U.S. condemns N. Korea’s missile launches, urges Pyongyang to engage in dialogue

October 28, 2022

The United States on Friday condemned North Korea’s latest missile launch, while calling on the recalcitrant state to engage in serious dialogue.

A state department spokesperson said the missile launches violated multiple U.N. Security Council resolutions.

“The United States condemns the DPRK’s ballistic missile launches. These launches are in violation of multiple United Nations Security Council Resolutions unanimously adopted by the council, and threaten peace and stability in the region,” the spokesperson told Yonhap News Agency on condition of anonymity.

North Korea fired two short-range ballistic missiles Friday (Seoul time).

The country has so far launched a total of 46 ballistic missiles this year, the largest number of ballistic missiles it has fired in a single year.

A defense department spokesperson said the latest missile launch did not pose any immediate threat to the U.S. or its allies in the region, while highlighting U.S. commitment to the defense of U.S. allies, including South Korea.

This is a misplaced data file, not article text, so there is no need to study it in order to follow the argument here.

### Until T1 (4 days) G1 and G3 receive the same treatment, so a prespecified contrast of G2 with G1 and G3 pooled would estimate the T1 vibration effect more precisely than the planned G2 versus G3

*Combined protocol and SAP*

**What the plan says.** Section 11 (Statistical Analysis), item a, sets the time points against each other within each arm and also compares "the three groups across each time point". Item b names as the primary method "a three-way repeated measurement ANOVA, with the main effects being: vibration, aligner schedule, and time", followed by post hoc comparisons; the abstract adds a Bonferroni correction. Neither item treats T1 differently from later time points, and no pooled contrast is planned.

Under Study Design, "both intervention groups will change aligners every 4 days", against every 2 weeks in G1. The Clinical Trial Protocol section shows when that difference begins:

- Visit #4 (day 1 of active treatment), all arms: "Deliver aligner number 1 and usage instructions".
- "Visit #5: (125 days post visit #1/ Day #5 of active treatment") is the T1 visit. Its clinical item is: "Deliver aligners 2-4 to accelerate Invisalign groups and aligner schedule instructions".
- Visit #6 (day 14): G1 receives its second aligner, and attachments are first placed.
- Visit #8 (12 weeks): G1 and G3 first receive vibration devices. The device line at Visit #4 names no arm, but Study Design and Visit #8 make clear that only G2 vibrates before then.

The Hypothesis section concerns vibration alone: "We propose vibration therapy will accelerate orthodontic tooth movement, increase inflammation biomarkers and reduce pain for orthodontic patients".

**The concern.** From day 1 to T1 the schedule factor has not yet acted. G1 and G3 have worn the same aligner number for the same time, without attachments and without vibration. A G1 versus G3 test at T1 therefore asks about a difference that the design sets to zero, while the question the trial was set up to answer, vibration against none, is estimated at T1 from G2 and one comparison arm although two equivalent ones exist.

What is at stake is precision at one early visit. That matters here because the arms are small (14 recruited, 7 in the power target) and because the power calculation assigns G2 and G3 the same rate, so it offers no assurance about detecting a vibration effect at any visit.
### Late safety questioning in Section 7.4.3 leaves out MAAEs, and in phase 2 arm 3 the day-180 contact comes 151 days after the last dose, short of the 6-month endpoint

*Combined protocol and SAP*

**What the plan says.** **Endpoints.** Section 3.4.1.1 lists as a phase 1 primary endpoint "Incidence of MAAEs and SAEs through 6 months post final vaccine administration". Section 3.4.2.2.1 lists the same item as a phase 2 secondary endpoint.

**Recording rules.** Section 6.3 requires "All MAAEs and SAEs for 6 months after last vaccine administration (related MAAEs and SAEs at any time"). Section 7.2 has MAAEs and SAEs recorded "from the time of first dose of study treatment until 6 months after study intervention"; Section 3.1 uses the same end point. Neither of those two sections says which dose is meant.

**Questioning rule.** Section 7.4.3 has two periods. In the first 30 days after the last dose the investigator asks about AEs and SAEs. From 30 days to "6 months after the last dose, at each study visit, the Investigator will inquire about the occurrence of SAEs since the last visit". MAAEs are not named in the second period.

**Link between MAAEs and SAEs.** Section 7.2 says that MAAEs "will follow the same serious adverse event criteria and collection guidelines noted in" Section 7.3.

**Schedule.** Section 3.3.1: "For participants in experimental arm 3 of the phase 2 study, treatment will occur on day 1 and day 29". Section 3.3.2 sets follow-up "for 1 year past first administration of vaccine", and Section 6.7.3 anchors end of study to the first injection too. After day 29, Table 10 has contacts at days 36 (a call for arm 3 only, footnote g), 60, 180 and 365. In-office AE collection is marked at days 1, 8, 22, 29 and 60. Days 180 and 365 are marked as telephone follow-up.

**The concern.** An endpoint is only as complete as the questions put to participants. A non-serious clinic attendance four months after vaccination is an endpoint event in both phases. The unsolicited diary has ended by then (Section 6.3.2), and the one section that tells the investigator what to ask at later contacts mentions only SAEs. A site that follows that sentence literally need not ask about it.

“We can confirm that North Korea did launch two ballistic missiles,” Sabrina Singh, deputy spokesperson for the department, said when asked about the missile launch. “We have assessed that these launches, this event does not pose any immediate threat to U.S. personnel or our allies.”

“But the actions that the DPRK has taken, again, further destabilize the region and our commitments to the Republic of Korea and Japan remain ironclad ,” she added, referring to South Korea by its official name.

The North’s latest missile launch came shortly after the U.S. Department of Defense released its National Defense Strategy, along with a nuclear posture review, in which it said a nuclear attack by North Korea will result in the “end of the regime.”

Singh insisted the purpose of the review is to dissuade any use of nuclear weapons.

“We released a nuclear posture review because we believe that a nuclear weapon should never be used, and part of this review is to ensure that we are deterring other nations from using nuclear weapons,” she said.

U.S. officials have said Pyongyang may be prepared to conduct a nuclear test “at any time.”

North Korea conducted its sixth and last nuclear test in September 2017.

The state department spokesperson reaffirmed the U.S. commitment to engage in diplomacy but said the North refuses to do so.

“We continue to seek serious and sustained dialogue with the DPRK, but the DPRK refuses to engage,” the spokesperson said, referring to North Korea by its official name, the Democratic People’s Republic of Korea.

“Our commitment to the defense of the Republic of Korea and Japan remains ironclad.”